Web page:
On 13 November 2019, the European Data Protection Board (“EDPB”) adopted guidelines on the GDPR’s data protection by design and by default principle (“Guidelines”). The Guidelines provide further guidance into the technical and organizational measures and safeguards that data controllers must take into account when designing their processing activities. The EDPB encourages early consideration of data protection by design and by default principles (“DPbDD”) and considers DPbDD to be at the forefront of GDPR compliance. Data controllers, processors and technology providers should consider re-assessing their processing operations and products against the standards put forward in the Guidelines.
The sixth edition of The Privacy, Data Protection and Cybersecurity Law Review takes a look at the evolving global privacy, data protection and cybersecurity landscape in a time when mega breaches are becoming more common, significant new data protection legislation is coming into effect, and businesses are coming under increased scrutiny from regulators, Boards of Directors and their customers. Several lawyers from Sidley’s global Privacy and Cybersecurity practice have contributed to this publication. See the chapters below for a closer look at this developing area of law. (more…)
We set out below our summaries and key takeaways from both decisions which help to highlight the latest approach of both the courts and European data protection regulators in relation to cookie consent.
The European Commission’s Medical Devices Coordination Group (MDCG) has published a much-anticipated guidance on the qualification and classification of software devices as medical devices (MDSW)1 under the new Medical Devices Regulation (MDR) and In Vitro Diagnostic Regulations (IVDR) (the Guidance, available here). The Guidance seeks to provide clarification to medical software manufacturers with respect to (i) when software is considered a device (qualification) and (ii) what risk category the device falls into (classification).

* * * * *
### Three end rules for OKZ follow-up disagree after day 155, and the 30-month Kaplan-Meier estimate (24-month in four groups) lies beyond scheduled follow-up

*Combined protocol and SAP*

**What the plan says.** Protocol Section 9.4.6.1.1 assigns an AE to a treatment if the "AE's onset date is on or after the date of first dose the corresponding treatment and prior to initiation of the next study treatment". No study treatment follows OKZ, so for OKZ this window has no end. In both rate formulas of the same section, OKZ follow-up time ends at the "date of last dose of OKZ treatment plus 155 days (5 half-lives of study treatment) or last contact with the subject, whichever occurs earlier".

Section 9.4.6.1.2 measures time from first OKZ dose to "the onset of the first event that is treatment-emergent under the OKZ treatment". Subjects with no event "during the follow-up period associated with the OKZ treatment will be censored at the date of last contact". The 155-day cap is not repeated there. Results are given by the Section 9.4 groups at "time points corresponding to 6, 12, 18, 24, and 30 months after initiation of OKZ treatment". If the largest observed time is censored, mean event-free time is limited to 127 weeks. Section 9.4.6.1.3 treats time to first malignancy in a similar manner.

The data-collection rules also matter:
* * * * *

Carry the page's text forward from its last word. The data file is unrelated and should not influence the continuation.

Under the currently applicable rules, supported by guidance set out in MEDDEV 2.1/6,2 most software devices are classified as low risk. However, the new classification rules set out in the MDR, in particular Rule 11, significantly change the classification of MDSW, with many software devices to be generally considered medium- or even high-risk devices.
Here we examine which areas have been clarified by the Guidance and which topics remain open to interpretation.
UK ICO Commissioner Liz Denham, who serves as Conference Chair, welcomed attendees at the public session and provided a brief summary of what transpired at the Commissioners’ closed door sessions. She noted that “privacy” has gone “mainstream.” People around the world expect more information about how their data is used. She stressed the importance of future international collaboration and regulatory cooperation to develop shared strategies and tactics “to protect people from big companies.”
Commissioner Denham also highlighted the increased focus on the role of data protection as a relevant consideration in competition analysis by international regulators. She noted that the International Privacy Commissioners’ Conference, and the ongoing assembly of global regulators, resolved to be more transparent in the future with respect to the regulated community and other interested parties. Finally, she hinted that a new name for the group would be announced before the 2019 conference concludes.